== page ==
Years before New Mexico became a state, the Catholic community in Tucumcari was already committed to training their children in the way of the Sacraments. Priests bringing the Sacraments to Catholics in Tucumcari were Father Halterman from Puerto De Luna, Father Lammert from Bueyeros, Father Splinters from Chaparito, and Father Tomassini from Tiptonville near Ft. Union.
These courageous men of God rode horseback, covered wagons or buggies, facing the harsh elements, marauding groups of highwaymen, Indians and outlaws to keep the faith alive in the unsettled Llano Estacado railroad town known as Six Shooter Siding.
Mass was celebrated in private homes and later in the Crystal Theater on the corner of Aber and Second streets, better known as Tucumcari Motors. It was used for various fundraising events for the construction of a church. When it burned to the ground, Mass was moved to the courthouse and the jury room was used as the confessional.
Archbishop Pitaval administered the Sacrament of Confirmation to the first class in 1909. He appointed Friar Jules H. Molinie as interim priest. Friar Molinie, a Frenchman as many Catholic priests were at that time, was born in 1878 and ordained in 1905. He came to Tucumcari and purchased a small parcel of land. He stayed with the Francisco Gutierrez family, and in 1909 he contracted with Mauricio Campos to build a church on the same land, which he sold for a small fee. The adobes used in construction cost $21 per thousand for new adobes and $10.50 per thousand for used adobes.
Godfrey Funk was the contractor and Royal Prentice was the unofficial architect and supervisor for the project. Because many parishioners volunteered materials or labor, the total cost of the first Catholic church in Tucumcari was $15,000.
In January 1910, Archbishop Pitaval assigned Friar Molinie as the official permanent priest at St. Anne's, a name chosen by "Padre Julio" in honor of the blessed Mary's mother and his own mother, Anne.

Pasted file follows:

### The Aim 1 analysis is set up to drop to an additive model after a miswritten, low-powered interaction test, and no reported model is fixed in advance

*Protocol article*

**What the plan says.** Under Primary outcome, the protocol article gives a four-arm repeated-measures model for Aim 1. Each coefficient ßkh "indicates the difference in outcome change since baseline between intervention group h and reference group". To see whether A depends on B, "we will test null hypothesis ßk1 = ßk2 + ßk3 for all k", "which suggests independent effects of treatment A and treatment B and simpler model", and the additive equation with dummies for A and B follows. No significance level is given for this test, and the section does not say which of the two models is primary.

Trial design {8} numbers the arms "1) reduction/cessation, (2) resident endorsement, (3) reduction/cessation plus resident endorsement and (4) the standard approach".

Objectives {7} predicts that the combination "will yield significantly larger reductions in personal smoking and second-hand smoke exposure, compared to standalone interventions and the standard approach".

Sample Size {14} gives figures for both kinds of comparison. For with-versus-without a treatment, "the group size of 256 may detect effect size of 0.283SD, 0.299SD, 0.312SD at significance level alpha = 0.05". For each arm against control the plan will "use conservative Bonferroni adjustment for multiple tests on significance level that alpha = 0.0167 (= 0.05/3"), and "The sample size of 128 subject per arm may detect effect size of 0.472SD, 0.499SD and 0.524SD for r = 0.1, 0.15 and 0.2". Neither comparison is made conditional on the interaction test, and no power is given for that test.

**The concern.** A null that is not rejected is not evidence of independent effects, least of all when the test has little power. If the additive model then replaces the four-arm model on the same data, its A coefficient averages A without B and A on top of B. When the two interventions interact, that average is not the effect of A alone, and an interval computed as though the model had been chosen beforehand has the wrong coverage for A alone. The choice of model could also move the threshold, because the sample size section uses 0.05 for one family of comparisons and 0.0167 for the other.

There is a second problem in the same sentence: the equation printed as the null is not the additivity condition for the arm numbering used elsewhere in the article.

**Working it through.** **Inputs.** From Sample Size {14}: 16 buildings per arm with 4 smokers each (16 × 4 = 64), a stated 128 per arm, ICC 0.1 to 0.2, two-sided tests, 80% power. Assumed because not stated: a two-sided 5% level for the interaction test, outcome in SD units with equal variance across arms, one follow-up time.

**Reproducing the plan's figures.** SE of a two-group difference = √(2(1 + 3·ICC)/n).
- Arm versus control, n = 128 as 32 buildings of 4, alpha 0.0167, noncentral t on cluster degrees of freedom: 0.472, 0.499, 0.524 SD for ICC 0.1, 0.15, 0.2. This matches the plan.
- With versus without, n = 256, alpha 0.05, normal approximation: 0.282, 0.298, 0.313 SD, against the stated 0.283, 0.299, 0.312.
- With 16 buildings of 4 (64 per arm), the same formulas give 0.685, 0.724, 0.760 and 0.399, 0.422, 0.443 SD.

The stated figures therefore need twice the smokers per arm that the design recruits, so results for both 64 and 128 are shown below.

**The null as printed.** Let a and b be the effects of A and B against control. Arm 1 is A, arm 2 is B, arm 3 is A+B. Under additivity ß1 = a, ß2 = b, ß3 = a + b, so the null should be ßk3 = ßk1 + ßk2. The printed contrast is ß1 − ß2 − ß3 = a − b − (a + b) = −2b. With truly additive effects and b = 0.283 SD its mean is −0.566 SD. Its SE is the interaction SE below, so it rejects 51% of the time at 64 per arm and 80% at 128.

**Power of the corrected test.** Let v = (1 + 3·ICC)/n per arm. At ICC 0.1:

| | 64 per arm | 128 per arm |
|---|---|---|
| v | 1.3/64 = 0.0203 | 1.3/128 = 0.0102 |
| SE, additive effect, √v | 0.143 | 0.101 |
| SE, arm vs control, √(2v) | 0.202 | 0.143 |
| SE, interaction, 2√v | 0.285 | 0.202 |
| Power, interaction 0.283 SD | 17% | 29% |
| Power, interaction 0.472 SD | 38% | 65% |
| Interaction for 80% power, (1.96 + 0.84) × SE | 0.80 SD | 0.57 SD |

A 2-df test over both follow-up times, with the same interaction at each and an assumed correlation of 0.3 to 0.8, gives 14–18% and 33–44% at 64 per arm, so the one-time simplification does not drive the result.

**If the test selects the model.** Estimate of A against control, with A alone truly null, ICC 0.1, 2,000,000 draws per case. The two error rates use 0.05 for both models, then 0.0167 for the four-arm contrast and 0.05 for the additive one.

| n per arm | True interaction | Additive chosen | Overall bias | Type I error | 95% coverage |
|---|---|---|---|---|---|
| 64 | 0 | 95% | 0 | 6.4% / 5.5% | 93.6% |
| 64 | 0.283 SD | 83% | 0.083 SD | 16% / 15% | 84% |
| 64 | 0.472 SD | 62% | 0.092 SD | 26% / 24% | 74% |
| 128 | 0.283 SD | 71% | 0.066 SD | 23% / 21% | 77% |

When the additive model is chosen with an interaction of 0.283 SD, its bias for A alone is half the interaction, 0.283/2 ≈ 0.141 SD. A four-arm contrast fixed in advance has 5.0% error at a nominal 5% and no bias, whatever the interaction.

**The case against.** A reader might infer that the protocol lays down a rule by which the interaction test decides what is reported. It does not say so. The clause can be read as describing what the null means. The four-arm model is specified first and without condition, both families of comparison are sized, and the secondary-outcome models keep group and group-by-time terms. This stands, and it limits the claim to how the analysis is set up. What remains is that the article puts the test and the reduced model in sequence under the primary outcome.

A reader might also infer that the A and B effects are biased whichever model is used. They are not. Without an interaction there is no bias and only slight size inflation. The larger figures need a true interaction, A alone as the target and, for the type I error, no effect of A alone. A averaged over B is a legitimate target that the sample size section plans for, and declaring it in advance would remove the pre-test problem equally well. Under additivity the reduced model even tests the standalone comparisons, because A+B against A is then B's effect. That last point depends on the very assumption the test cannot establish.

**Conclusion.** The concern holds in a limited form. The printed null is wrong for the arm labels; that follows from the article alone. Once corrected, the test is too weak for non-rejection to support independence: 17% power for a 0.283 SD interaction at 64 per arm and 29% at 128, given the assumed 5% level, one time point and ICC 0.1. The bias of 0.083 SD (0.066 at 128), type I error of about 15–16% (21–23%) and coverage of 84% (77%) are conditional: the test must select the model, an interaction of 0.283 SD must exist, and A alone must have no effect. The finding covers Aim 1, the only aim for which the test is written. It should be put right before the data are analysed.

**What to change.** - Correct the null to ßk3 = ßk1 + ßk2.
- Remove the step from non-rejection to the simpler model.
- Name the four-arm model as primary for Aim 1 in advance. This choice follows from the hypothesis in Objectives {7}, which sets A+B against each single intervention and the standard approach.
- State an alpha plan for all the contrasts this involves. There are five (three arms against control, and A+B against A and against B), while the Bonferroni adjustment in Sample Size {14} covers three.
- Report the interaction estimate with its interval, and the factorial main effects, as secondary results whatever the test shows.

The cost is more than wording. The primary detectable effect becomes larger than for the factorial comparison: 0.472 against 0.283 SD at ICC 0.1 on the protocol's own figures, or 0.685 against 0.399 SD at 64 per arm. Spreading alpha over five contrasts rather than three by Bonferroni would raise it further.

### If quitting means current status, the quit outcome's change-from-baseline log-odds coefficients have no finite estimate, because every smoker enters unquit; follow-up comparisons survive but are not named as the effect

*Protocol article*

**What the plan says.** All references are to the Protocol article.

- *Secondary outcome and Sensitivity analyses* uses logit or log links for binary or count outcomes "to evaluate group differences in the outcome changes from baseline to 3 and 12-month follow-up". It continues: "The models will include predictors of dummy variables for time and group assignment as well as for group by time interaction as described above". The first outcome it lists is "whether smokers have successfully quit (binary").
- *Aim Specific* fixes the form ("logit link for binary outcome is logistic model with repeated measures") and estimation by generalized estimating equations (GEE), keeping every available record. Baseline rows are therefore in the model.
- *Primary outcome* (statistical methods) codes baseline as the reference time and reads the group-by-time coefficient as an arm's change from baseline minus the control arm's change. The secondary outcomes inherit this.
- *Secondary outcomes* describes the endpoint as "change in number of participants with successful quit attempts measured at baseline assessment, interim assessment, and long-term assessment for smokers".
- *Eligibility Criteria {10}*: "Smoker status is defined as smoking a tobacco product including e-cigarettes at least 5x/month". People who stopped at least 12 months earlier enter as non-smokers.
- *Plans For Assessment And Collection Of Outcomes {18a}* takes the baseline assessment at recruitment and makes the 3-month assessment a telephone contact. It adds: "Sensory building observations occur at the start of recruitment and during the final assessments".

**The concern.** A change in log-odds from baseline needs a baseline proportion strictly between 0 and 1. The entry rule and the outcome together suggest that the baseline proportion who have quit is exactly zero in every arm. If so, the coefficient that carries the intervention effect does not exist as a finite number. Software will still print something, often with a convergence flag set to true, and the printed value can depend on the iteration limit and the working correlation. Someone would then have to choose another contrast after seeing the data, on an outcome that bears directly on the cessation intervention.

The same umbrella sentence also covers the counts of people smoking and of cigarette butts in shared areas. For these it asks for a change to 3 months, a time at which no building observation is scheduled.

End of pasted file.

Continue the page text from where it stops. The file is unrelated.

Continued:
The first mass was celebrated on the first Sunday of Lent, 1910. Later a house was built west of the old church and used as a rectory and parish center. The next expansion was construction of a convent when a group of Franciscan sisters came to Tucumcari to set up a hospital. They taught school in a small building south of Hammond Hall. In 1923 the Dominican sisters, more educationally oriented, replaced the Fransiscan sisters. The parishioners had begun building a school on the present grounds and Archbishop Daeger dedicated the school in October 1927.
The Dominican sisters of the Congregation of the Most Holy Rosary of Adrian, Mich. were seeking an area with climate suitable for healing nuns with tuberculosis and settled in Roy after their school closed in Nogales, Ariz. They chose to come to St. Anne's and left a lasting impression on many students. The school closed in 1969 and the building is presently used for religion classes and other church functions.
The Rev. Monsignor Arnold Estevelt succeeded Molinie and served until 1934 when ill health forced him to move to California. His father, a physician, trained him as a doctor. Consequently, he gave aid to the poor and sick and the entire community benefited from his vast medical knowledge.
Friar Robert Hammond served St. Anne's from 1934 until 1953. He was responsible for building the rectory and Hammond Hall in 1949 at a cost of $60,000. He made great sacrifices and left the parish with no debt in 1953.
In 1954 Friar Carl Hammer became the pastor and built the new St. Anne's church, holding dedication services with Archbishop Edwin V. Byrne on May 26, 1957. The Rev. John Hallinan came in September and served as assistant pastor.
Other pastors have been Raymond Quinn, Ron Rath, Armando Martinez, Anthony Gallegos, Ignacius Tafoya, Francis Nava, and our own James Vance. Father Gregory Carroll and Father George J. Weisenborn continued the leadership of the parish, beginning renovations of the church in 1980. Friar Augustine Abeywickrema succeeded Carrol. When Friar Virgil Furfaro came, he built a new fence around the schoolyard and helped construction on the footings and (non-existent) foundation of the church. He redid the interior of the rectory and opened up the yard in front of the rectory, making it more inviting. He encouraged small groups to study the litergy ad enjoyed meeting and getting to know all who attended.
The Rev. John C. Daniel, an Albuquerque native, received his ordination and St. Anne's became his first parish. Friar Leo Padget, who had retired from the Navy, began his seminary studies as a Nazarene, converted to Catholicism, and came to St. Anne's where he served for eight years.
The Rev. Friar Hyginus Anuta was ordained on Aug. 30, 1997. He worked in Nigeria for five years before moving to the Archdiocese of Cape Town, South Africa in 2002. On completion of his assignment there, he was assigned to serve at the Archdiocese of Santa Fe. He came to St. Anne's in January 2009.